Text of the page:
Coyote hoped that the dog he was riding didn't get shot today. It was like dying himself to feel the life pass out of one he had entered, even though Coyote himself was an eternal thing and not subject to the rules of birth and death.

There was a gas station up ahead. He could smell it: the oily tang of gasoline, the hot smell of tar, the thick choking stench of exhaust. He was headed there because there was a hollow behind the station where water often collected, and the coyote was growing thirsty.

But today there was something else there, too. A vehicle -- noteworthy enough in and of itself, because the station was on a seldom-travelled route -- and more importantly, the smell of food. The coyote's nose came up, sniffing the wind as he started trotting faster, and the scent of meat and bread and milk made his stomach twist tight on itself with an audible growl.

When the gas station came in sight a few minutes later, he slipped down into the ditch and ran silently along the bottom. The man who owned the gas station had never had a gun before, but the coyote was by nature a cautious animal. He got as close as he could safely get while maintaining cover -- that is, to the garbage bins at the east end of the station's lot -- before poking his head up for a quick look-see.

There was a van parked at the pumps on the north side of the ramshackle building; Coyote barely noticed its colors (black, with a thin tripe of red), being far more concerned with where the smell of food was coming from. There were three men inside the station, he could plainly hear that much, and the faintest sounds of even breathing from inside the van itself. The man in the van was asleep. The other three voices sounded calm, and their footsteps were unhurried; Coyote decided that they must be picking out goods to buy from the station's limited stock. It would be safe to come out for a short time.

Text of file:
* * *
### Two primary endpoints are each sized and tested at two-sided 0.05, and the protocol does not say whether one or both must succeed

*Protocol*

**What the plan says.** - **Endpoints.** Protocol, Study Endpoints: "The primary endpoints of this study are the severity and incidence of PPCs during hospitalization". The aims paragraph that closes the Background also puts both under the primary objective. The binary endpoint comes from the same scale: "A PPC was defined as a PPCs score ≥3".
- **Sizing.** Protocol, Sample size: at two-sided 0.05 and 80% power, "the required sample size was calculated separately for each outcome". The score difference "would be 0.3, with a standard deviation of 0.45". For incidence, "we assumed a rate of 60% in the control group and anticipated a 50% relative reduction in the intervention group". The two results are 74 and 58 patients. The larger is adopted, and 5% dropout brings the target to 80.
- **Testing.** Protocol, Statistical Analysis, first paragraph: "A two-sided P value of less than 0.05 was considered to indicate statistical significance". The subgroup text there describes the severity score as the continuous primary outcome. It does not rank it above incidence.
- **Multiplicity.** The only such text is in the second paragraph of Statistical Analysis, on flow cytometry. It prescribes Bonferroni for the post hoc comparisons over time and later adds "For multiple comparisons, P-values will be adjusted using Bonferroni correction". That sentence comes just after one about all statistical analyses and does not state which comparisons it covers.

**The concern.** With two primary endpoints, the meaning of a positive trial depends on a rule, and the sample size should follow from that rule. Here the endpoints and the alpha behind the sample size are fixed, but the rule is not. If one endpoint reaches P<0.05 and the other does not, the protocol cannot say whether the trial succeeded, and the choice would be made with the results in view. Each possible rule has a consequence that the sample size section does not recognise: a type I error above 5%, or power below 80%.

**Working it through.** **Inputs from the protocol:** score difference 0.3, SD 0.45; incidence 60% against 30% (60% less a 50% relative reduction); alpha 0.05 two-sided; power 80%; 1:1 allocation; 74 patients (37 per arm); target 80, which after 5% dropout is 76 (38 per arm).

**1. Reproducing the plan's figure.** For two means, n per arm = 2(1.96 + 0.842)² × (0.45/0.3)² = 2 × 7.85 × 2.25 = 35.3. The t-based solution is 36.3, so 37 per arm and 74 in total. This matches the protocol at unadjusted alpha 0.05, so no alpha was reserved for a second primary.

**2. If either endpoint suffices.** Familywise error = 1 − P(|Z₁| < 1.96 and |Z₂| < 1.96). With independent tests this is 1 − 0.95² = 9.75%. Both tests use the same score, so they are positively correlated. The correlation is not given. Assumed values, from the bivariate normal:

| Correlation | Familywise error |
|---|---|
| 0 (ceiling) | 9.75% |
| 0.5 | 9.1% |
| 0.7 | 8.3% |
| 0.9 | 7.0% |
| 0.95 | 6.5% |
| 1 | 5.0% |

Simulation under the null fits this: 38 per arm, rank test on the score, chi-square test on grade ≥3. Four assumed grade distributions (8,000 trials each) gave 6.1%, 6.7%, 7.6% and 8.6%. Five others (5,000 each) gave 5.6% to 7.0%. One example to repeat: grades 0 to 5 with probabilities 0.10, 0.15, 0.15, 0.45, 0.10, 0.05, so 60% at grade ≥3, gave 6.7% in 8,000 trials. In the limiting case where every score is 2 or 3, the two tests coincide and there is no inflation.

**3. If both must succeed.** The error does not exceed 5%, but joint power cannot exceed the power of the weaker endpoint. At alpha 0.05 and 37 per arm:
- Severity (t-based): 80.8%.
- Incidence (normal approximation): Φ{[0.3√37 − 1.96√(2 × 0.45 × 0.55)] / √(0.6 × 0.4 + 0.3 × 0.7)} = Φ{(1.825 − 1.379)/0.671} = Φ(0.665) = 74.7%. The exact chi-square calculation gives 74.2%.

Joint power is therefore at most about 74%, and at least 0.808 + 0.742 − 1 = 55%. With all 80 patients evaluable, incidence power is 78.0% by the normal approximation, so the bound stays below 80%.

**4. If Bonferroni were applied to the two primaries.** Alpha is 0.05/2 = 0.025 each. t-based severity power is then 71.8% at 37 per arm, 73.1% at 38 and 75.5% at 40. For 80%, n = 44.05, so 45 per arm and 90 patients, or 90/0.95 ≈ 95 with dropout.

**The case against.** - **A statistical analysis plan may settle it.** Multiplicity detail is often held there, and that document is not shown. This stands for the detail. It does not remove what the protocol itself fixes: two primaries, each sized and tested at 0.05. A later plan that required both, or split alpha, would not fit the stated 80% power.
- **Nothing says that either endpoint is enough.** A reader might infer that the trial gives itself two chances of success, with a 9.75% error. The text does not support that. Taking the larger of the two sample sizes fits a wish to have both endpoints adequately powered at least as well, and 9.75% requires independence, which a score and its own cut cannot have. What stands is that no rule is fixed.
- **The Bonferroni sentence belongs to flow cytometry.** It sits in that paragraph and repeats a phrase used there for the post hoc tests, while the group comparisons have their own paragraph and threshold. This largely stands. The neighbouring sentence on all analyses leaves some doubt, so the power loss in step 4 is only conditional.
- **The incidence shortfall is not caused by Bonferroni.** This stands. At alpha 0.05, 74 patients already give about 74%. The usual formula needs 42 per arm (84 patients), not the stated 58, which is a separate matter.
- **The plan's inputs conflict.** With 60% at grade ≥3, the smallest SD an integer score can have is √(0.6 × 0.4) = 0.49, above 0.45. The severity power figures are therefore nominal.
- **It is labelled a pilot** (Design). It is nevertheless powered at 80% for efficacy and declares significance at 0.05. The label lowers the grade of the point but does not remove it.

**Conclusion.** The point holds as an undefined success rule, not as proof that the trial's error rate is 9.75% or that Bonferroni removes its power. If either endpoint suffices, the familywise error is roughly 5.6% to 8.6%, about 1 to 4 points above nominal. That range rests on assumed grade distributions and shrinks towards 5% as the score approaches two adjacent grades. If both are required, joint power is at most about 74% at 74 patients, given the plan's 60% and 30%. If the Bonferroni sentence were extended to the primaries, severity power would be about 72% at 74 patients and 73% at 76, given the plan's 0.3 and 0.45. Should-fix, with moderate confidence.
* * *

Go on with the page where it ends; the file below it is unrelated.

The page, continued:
The smell of food was coming from a fifth man who was sitting in the shallow block of shade beside the station's east wall. He was crosslegged in the dust, hungrily devouring a hamburger that he had pulled out of a greasy paper bag, and apparently oblivious to everything else.

Coyote hopped up out of the ditch and ghosted closer on soft feet. The man seemed not to notice him...

.... but for a second, looking at the man, Coyote felt apprehensive -- as if a brief current of charged air had rippled across his fur and raised it in crackling waves, like the first hints of a coming storm. He stopped in his tracks, staring at the eating man. He suddenly remembered his most recent dreams, which had been vaguely restless, and the other totems -- elegant fox, powerful leopard, strong white bison -- that were woven in and out of them. They had not spoken to him, and when he tried to chase them they faded away.

This man made him feel like that way again.

And those voices in the station... not the man who owned it, no, not him... but didn't the other two sound familiar from his dreams, like the clear call of a bison and the deep rumble of a great cat's throat?

Coyote did not like to feel afraid. He drew back his upper lip in a faint snarl and stared at the man in the shade.

"Why should I be afraid of one mangy human?" he asked no-on in particular.

The man looked up from his meal and caught Coyote in an offended glare. "Hey! Who're you callin' `mangy'?" he demanded.

Coyote sat back on his dusty haunches in surprise.

"Well, hey-howdy!" he exclaimed when he'd found his tongue again. "You can understand me!"

"'Course I can," the man said, like it was a matter of everyday fact.

Curious, Coyote drifted a little closer, encouraged to boldness by the hamburger in the man's hand. "What's your name, son?"

"H.M. Murdock." He took a bite of the sandwich; Coyote heard meat compress and lettuce crunch, and it made his stomach roll over and whine. "What's yours?"

"Well, I sorta don't have one, seein' as I'm riding a coyote. If I were inside a man, that'd be a different story." Coyote fixed his eyes on the hamburger and licked his lean chops. "Don't s'pose you could spare me a bite, could ya, friend?"